F-22 Aileron Deflection

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Unread post02 Jan 2020, 22:58



In the attached photos, you see the F-22 in a moderate AOA (see vortices & deflected AB exhaust) rolling turn. The horizontal stabilizers are deflected for a left roll, while the aileron are deflected for a right roll. Is this aileron positioning to generate a proverse yawing moment? There is no visible rudder deflection.

We often see both ailerons deflected up and the flaperons deflected down during a symmetrical pull, which increases the aerodynamic twist to reduce the bending load at the tip of the wing. But I have never noticed this opposing roll deflection of the ailerons and horizontal stabs.
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Unread post02 Jan 2020, 23:13

That does indeed look bizarre. I agree that proverse yaw seems to be the only benefit. Great pictures though!

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Unread post03 Jan 2020, 22:21

Seeing the LEF deflection;
The AOA must be high (or the speed very low) but the twist of the fuselage seems strange at first.
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Unread post05 Jan 2020, 19:54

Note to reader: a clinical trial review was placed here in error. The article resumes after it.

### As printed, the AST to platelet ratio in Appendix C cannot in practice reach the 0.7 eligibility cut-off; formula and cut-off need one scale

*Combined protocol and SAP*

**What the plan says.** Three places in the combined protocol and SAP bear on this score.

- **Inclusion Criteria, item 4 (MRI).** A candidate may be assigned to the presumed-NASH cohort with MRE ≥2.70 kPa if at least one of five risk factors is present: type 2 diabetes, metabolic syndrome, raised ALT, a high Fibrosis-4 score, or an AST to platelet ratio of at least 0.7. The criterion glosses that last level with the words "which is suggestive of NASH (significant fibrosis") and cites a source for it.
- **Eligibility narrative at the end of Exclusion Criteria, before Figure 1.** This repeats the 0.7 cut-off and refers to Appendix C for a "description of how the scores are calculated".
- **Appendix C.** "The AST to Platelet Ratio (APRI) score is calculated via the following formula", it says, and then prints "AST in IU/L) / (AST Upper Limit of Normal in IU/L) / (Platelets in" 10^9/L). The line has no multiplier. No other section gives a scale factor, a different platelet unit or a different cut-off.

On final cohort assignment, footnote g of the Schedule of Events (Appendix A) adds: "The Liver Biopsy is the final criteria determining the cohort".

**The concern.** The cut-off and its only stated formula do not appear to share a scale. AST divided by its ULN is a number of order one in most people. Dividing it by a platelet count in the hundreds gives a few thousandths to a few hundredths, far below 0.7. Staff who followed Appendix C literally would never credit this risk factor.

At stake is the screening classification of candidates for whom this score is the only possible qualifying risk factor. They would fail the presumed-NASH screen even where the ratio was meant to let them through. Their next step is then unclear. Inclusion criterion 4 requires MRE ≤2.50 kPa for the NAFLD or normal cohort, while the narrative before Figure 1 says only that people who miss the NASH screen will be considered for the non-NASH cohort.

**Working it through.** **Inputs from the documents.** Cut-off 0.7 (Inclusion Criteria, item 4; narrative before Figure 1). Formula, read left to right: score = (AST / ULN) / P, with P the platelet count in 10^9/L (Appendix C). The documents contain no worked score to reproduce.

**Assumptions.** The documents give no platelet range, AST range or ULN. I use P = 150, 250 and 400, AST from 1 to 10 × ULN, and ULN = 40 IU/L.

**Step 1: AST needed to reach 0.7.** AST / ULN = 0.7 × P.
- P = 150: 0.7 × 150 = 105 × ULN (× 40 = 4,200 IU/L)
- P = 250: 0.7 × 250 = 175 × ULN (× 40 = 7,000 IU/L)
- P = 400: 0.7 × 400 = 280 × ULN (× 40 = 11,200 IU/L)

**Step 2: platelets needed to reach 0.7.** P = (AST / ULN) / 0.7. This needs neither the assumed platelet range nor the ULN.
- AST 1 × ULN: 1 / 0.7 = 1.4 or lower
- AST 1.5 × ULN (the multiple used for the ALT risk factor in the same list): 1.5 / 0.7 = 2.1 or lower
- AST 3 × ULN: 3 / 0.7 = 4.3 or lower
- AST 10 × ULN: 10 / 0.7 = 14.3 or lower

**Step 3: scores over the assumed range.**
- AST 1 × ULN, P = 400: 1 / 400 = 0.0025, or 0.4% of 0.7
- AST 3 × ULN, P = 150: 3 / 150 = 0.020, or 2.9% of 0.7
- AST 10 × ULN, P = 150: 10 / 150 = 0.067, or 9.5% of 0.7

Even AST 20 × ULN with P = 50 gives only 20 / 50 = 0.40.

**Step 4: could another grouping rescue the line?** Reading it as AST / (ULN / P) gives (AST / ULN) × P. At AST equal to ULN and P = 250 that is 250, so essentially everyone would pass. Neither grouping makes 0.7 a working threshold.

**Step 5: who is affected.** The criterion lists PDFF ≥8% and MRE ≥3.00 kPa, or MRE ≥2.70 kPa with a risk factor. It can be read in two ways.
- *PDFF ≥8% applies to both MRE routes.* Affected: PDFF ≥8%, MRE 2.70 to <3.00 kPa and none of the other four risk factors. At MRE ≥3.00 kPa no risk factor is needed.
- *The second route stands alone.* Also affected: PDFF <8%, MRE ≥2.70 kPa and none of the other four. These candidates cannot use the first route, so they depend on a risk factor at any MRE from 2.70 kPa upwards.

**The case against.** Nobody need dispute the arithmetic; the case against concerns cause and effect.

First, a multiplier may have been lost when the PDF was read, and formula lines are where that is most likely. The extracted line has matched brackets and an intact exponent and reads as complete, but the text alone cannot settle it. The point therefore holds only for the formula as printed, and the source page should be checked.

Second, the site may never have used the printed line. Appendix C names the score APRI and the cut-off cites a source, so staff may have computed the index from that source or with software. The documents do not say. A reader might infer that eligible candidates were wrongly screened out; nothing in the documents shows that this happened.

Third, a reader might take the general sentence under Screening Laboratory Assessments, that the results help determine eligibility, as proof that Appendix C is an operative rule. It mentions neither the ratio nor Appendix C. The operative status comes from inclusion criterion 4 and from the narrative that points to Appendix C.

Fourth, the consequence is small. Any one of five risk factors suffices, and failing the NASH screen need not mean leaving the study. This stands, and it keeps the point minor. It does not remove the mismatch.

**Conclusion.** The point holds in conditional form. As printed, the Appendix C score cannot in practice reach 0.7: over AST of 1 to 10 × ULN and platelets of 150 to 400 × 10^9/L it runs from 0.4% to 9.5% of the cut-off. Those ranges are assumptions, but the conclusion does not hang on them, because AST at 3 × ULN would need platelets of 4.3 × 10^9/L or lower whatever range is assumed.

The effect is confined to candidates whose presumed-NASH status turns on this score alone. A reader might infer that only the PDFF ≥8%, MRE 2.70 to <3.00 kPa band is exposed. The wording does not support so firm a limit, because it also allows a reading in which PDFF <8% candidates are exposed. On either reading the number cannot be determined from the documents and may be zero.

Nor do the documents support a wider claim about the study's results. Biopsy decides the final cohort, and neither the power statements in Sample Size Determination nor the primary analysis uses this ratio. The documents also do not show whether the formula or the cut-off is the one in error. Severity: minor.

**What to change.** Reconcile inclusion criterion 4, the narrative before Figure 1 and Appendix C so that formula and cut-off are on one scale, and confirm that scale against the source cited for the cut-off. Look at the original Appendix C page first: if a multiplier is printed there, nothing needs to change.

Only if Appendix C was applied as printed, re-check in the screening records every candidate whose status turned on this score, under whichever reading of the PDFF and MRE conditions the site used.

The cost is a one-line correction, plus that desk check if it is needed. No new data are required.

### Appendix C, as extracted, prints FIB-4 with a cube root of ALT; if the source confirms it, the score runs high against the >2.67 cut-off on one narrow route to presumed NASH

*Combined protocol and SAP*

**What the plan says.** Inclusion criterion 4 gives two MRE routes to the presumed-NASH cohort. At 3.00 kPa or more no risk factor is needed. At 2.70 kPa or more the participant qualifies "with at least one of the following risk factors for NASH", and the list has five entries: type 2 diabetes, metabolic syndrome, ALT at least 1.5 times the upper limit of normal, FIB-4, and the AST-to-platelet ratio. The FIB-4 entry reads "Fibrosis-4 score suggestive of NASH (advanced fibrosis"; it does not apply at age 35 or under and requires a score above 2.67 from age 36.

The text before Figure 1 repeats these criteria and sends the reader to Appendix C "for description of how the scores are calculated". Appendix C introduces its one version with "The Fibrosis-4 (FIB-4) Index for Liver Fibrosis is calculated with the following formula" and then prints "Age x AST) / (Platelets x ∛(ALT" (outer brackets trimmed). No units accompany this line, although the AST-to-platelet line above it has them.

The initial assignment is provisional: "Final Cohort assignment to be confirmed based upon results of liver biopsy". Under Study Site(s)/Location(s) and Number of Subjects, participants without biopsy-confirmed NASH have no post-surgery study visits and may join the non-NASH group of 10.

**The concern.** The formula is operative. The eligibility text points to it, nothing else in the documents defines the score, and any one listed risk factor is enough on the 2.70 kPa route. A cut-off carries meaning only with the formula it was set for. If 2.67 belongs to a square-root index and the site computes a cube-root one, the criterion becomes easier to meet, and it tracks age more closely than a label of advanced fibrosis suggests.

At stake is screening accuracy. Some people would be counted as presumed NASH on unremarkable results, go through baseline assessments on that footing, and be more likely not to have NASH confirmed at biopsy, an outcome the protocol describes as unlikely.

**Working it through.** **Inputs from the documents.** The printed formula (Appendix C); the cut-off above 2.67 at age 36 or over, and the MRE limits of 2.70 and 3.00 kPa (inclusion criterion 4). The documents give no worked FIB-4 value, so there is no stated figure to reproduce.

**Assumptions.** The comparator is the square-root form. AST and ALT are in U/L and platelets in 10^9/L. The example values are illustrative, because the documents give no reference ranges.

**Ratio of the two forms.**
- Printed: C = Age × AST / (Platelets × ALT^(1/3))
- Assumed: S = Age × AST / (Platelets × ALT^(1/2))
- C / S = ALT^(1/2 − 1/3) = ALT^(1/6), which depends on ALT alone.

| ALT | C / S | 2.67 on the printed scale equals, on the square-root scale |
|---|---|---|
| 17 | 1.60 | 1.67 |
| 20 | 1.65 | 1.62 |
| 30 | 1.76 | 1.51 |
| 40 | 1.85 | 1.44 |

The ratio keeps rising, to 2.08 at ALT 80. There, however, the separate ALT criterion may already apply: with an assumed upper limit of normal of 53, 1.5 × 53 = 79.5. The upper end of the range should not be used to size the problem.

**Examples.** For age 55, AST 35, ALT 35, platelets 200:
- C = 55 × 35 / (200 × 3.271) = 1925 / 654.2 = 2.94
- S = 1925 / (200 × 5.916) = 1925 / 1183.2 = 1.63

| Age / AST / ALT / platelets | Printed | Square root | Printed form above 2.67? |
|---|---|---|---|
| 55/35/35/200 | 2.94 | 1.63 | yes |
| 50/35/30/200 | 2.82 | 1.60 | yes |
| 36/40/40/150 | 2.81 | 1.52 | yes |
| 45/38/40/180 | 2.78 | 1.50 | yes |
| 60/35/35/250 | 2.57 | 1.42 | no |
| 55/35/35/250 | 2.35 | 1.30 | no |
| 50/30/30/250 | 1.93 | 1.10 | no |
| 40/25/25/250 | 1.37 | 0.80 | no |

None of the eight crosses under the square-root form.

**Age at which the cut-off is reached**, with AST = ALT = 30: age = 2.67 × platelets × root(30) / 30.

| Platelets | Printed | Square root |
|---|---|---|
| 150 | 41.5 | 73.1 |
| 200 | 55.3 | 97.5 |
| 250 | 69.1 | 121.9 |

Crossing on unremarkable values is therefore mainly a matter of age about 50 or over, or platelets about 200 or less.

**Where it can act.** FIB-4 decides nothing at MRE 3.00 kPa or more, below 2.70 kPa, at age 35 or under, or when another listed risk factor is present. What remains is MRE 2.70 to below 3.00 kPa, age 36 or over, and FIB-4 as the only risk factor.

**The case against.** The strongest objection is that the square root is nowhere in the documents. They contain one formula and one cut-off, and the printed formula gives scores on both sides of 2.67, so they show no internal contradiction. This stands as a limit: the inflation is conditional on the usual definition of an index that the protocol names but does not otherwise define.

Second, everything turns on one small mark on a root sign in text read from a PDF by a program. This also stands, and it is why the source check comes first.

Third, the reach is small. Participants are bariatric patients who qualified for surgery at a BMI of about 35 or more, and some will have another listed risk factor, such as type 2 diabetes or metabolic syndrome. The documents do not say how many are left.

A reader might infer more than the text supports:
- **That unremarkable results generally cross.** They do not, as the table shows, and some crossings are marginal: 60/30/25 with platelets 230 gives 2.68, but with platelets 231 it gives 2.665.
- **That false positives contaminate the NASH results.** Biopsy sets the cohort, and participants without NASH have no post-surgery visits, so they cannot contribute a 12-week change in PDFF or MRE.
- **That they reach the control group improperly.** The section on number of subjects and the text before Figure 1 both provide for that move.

I noticed this before as well. Here is a screen shot from this video. https://youtu.be/-MbXpwKlbVk . The still shot was taken around 1:26 into the video during extreme Aoa.

So i would guess it helps control Yaw when the vertical stabilizer are not able to. As extreme Aoa disrupts airflow over the vertical but not the horizontal stabs.

In the video above that motion initiates a high degree of left hand turn rate.

In the picture posted by the OP it would keep the nose from dropping in the steep bank.


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Unread post06 Jan 2020, 07:03

Remember, a proverse yaw around the airplane yaw axis is added roll around the flight path roll axis. The flight controll system, with a constant g command, rolls the airplane around the flight path roll axis. The difference between airplane and flight path axes is AoA, so at high AoA, opposite aileron can contribute to roll performance.

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